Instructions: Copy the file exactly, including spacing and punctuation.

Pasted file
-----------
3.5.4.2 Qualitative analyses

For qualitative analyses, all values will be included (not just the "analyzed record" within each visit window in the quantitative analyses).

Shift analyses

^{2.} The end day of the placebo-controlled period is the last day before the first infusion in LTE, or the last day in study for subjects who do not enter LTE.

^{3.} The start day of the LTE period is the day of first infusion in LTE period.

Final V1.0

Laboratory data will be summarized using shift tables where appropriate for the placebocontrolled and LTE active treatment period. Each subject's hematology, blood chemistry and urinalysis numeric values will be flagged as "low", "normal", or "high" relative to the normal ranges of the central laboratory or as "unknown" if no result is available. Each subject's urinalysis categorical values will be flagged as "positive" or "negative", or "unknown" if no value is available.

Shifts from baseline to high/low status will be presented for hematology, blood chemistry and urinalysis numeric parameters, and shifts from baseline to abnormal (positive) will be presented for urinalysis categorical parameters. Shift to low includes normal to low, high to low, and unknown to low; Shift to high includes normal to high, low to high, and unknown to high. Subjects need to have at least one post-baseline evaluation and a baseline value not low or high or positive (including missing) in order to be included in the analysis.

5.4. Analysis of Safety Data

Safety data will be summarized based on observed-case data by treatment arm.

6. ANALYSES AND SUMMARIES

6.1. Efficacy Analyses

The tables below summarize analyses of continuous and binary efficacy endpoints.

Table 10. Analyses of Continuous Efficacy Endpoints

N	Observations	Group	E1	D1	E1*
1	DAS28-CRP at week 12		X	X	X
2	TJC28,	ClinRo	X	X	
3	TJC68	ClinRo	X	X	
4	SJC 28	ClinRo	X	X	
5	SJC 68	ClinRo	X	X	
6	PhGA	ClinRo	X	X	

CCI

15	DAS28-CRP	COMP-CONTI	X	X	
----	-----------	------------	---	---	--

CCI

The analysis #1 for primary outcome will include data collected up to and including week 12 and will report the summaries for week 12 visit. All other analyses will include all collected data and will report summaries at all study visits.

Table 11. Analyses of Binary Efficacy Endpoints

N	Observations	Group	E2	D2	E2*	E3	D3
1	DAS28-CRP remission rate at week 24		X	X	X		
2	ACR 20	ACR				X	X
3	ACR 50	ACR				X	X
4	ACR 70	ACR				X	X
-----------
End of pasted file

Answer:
3.5.4.2 Qualitative analyses

For qualitative analyses, all values will be included (not just the "analyzed record" within each visit window in the quantitative analyses).

Shift analyses

^{2.} The end day of the placebo-controlled period is the last day before the first infusion in LTE, or the last day in study for subjects who do not enter LTE.

^{3.} The start day of the LTE period is the day of first infusion in LTE period.

Final V1.0

Laboratory data will be summarized using shift tables where appropriate for the placebocontrolled and LTE active treatment period. Each subject's hematology, blood chemistry and urinalysis numeric values will be flagged as "low", "normal", or "high" relative to the normal ranges of the central laboratory or as "unknown" if no result is available. Each subject's urinalysis categorical values will be flagged as "positive" or "negative", or "unknown" if no value is available.

Shifts from baseline to high/low status will be presented for hematology, blood chemistry and urinalysis numeric parameters, and shifts from baseline to abnormal (positive) will be presented for urinalysis categorical parameters. Shift to low includes normal to low, high to low, and unknown to low; Shift to high includes normal to high, low to high, and unknown to high. Subjects need to have at least one post-baseline evaluation and a baseline value not low or high or positive (including missing) in order to be included in the analysis.

5.4. Analysis of Safety Data

Safety data will be summarized based on observed-case data by treatment arm.

6. ANALYSES AND SUMMARIES

6.1. Efficacy Analyses

The tables below summarize analyses of continuous and binary efficacy endpoints.

Table 10. Analyses of Continuous Efficacy Endpoints

N	Observations	Group	E1	D1	E1*
1	DAS28-CRP at week 12		X	X	X
2	TJC28,	ClinRo	X	X	
3	TJC68	ClinRo	X	X	
4	SJC 28	ClinRo	X	X	
5	SJC 68	ClinRo	X	X	
6	PhGA	ClinRo	X	X	

CCI

15	DAS28-CRP	COMP-CONTI	X	X	
----	-----------	------------	---	---	--

CCI

The analysis #1 for primary outcome will include data collected up to and including week 12 and will report the summaries for week 12 visit. All other analyses will include all collected data and will report summaries at all study visits.

Table 11. Analyses of Binary Efficacy Endpoints

N	Observations	Group	E2	D2	E2*	E3	D3
1	DAS28-CRP remission rate at week 24		X	X	X		
2	ACR 20	ACR				X	X
3	ACR 50	ACR				X	X
4	ACR 70	ACR				X	X